The phrase “summer slide” brings to mind a ride at an amusement park. But in reality, these words describe something more sobering — young people’s tendency to lose academic ground during the summer months.
On average, students lose a month in learning between the end of one school year and the start of the next. The problem is worse among low-income students, who often lack access to summer enrichment opportunities. These young people may lose two to three months in reading skills, according to one report.
“Children who are already struggling in school are affected the most, especially if they don’t read over the summer,” said Katie McLane, an Oakland, California, teacher, counselor and principal for more than 30 years.
Over time, the achievement gap worsens, with low-income children ending up 2 1/2 to 3 years behind their higher-income peers by fifth grade.
Academics aren’t all that suffers during summer. Students who qualify for free and reduced-price lunches at school often lose access to healthy food. And without the structure of physical education and recess, or the availability of safe places to play, many kids fall into a pattern of physical inactivity and excessive screen time.
The summer slide doesn’t have to be a given. Even if you can’t afford to enroll your child in summer camps and classes, parents can do a lot to make summer healthy, enriching and fun.
- Find out about community resources. Many communities offer free summer programs for kids such as breakfast and lunch programs, summer school and pre-K camps. In Oakland, for example, the Summer Food Service Program offers free lunches and afternoon snacks to children 18 and under at schools and libraries throughout the city. “That’s so important, because it gives them the nutrition and energy they need to learn and play,” said McLane. “But I worry that many of our families aren’t aware of this resource.”
- Curl up with a book. Summer is a great time for kids to read. Freed from the pressures of homework, they can explore the subjects that interest them most. To jump-start summer reading, plan a trip to your local library. Many offer free summer reading programs that use prizes to keep readers motivated. If not, create your own incentive program by offering rewards for each book your child finishes, like a sleepover with a friend or a favorite meal.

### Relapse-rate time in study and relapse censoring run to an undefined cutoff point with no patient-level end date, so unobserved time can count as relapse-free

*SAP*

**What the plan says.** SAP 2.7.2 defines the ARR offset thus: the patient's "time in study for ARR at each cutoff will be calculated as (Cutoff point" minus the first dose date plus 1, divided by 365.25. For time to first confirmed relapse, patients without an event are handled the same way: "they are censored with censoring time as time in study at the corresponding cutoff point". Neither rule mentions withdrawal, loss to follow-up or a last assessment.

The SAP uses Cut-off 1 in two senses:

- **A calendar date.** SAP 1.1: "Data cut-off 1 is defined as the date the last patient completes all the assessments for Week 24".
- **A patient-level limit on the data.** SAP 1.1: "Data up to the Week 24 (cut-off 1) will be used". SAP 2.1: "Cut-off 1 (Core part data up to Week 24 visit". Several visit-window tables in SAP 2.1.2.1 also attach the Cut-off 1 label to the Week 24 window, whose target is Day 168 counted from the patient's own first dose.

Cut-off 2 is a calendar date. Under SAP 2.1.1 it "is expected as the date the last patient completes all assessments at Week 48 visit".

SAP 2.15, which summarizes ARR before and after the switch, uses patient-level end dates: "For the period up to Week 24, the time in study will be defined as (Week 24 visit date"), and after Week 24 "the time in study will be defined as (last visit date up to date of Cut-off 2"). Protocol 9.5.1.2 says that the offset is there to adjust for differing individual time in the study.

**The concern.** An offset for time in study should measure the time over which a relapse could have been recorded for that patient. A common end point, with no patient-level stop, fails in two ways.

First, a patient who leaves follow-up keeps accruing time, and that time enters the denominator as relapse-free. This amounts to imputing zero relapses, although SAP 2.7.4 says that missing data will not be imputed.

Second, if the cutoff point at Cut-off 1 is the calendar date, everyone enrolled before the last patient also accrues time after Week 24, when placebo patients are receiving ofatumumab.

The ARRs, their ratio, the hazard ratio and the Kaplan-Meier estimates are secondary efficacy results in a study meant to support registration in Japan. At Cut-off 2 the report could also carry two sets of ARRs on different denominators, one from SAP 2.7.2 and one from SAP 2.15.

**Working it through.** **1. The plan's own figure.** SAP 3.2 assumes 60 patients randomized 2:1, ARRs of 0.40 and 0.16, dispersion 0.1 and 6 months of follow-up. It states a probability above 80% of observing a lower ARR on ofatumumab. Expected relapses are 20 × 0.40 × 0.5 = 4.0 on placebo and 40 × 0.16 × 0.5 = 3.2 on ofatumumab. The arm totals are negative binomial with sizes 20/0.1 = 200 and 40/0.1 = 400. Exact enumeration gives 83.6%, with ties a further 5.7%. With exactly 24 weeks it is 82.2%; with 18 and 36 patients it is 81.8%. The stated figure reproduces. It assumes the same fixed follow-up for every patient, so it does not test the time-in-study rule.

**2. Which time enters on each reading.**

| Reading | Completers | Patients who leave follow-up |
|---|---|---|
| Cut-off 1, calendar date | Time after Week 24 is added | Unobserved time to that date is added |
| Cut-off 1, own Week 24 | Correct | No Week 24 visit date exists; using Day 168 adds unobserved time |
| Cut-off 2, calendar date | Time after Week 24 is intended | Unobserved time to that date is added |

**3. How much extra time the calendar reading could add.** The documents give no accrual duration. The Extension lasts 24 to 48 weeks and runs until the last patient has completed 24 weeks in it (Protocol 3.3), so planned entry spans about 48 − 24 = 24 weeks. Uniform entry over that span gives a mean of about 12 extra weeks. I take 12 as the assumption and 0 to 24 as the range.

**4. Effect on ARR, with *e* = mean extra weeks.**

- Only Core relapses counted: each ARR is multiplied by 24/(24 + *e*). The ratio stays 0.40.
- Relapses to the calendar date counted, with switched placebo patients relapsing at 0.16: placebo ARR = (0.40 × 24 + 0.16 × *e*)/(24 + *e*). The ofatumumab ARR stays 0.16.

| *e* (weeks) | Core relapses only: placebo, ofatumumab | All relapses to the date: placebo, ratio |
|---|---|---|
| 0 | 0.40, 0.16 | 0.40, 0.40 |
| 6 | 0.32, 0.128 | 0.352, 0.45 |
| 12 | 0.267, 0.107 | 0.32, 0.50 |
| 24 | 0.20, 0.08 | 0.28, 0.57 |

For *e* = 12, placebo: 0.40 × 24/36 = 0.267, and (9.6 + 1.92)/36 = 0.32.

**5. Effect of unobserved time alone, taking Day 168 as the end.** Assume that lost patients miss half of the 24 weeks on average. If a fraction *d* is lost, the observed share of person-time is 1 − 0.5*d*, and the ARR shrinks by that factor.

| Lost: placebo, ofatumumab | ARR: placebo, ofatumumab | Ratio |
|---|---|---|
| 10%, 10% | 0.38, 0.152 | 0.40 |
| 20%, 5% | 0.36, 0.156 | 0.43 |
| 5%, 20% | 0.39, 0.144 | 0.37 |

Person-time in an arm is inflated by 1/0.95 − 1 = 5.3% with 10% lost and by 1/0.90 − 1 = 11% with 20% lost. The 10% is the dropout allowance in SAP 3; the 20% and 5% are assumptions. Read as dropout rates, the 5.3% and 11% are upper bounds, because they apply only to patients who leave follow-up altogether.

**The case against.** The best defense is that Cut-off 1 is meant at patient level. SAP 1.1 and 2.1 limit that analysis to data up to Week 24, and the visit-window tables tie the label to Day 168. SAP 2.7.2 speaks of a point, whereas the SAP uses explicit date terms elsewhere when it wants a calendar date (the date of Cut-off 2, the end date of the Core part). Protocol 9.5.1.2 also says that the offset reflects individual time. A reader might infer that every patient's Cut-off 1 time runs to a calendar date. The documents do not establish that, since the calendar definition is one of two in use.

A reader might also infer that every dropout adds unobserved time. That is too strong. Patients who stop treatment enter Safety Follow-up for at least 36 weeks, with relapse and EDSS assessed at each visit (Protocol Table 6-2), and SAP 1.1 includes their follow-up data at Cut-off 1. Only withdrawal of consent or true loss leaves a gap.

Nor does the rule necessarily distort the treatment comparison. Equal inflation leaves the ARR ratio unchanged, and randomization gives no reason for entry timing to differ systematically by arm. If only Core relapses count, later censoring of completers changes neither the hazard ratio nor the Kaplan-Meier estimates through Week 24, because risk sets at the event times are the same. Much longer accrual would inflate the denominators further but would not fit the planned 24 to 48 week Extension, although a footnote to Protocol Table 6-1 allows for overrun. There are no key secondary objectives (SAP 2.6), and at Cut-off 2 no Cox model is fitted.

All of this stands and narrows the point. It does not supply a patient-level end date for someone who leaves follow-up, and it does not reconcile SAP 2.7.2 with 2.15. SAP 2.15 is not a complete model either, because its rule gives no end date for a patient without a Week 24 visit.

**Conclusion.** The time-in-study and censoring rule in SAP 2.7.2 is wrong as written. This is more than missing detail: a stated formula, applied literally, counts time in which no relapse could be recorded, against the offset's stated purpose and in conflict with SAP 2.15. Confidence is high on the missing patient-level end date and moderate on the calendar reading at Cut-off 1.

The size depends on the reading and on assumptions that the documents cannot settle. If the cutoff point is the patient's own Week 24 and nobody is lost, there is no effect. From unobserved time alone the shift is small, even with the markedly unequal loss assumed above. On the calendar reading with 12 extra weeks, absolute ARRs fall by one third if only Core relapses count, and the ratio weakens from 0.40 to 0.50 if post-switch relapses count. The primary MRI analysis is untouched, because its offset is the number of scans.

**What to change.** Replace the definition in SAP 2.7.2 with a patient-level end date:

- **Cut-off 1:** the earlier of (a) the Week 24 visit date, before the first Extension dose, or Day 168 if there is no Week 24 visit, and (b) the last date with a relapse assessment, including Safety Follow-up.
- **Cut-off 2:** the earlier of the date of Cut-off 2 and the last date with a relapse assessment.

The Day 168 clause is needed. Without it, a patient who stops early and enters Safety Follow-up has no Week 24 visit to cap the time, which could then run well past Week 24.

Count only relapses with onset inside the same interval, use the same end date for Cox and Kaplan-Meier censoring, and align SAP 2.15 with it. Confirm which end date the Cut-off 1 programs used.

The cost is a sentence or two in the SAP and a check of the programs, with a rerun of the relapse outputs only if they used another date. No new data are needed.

- Get creative with math. Find clever ways to exercise your children’s math skills. “Take them along when you go to the grocery store and ask them to help you do comparison shopping by finding the label that shows how much each product costs per ounce,” said McLane. “Or ask them to look at the nutrition information on foods they like, and find out how much fat or sugar they contain.” If your son likes to bake, ask him to measure out the ingredients for a recipe that you can prepare together. And when you’re traveling together in the car, have a contest to see who can be the first one to add up the numbers on the license plate ahead of you.
- Keep moving. To prevent summer weight gain, encourage children to stay active by playing ball, riding bikes, or going for a walk or run in the neighborhood. Swimming is another great way to exercise while getting a break from the heat. Many cities and towns operate free or low-cost swimming pools, and in some areas, Kaiser Permanente funds free community access to swimming pools.
- Make healthy eating easy. To encourage healthy eating, keep the refrigerator and pantry stocked with plenty of nutritious options. Then set aside a drawer or shelf where your kids know they can always can find healthy snacks, such as apples, oranges, and grapes; pre-sliced cucumbers, celery and bell peppers; and peanut butter and hummus. When hunger strikes, your child will be less likely to reach for unhealthy choices.
- Limit screen time. Too much time on electronic media by kids has been linked to problems such as obesity, insufficient sleep, and academic and emotional problems. Even during summer vacation, it’s important to limit your child’s use of televisions, computers, cell phones and tablets. Set a daily limit for screen use, and enforce it just as you would during the school year. And when your children are spending time online, encourage them to visit educational sites that feature math and reading games.
- Get your ZZZs. While it’s fine for kids to go to bed a little later than usual during summer vacation, make sure they are still getting adequate sleep. The National Sleep Foundation recommends kids ages 6 to 13 get 9 to 11 hours of sleep a night. Teens need 8 to 10 hours. Set a summer bedtime, and encourage your kids to stick with it by following the same bedtime routine you do during the school year, whether that’s reading a book or talking quietly in bed.
- Make time for family connection. You can play a game, go for a walk, read a book or just spend time together talking. “Children gain so much from these interactions, both emotionally and in terms of their intellectual development,” said McLane. “I know that working parents are tired at the end of the day,” she added, “but if they can carve out just 20 minutes to connect, it makes a huge difference.”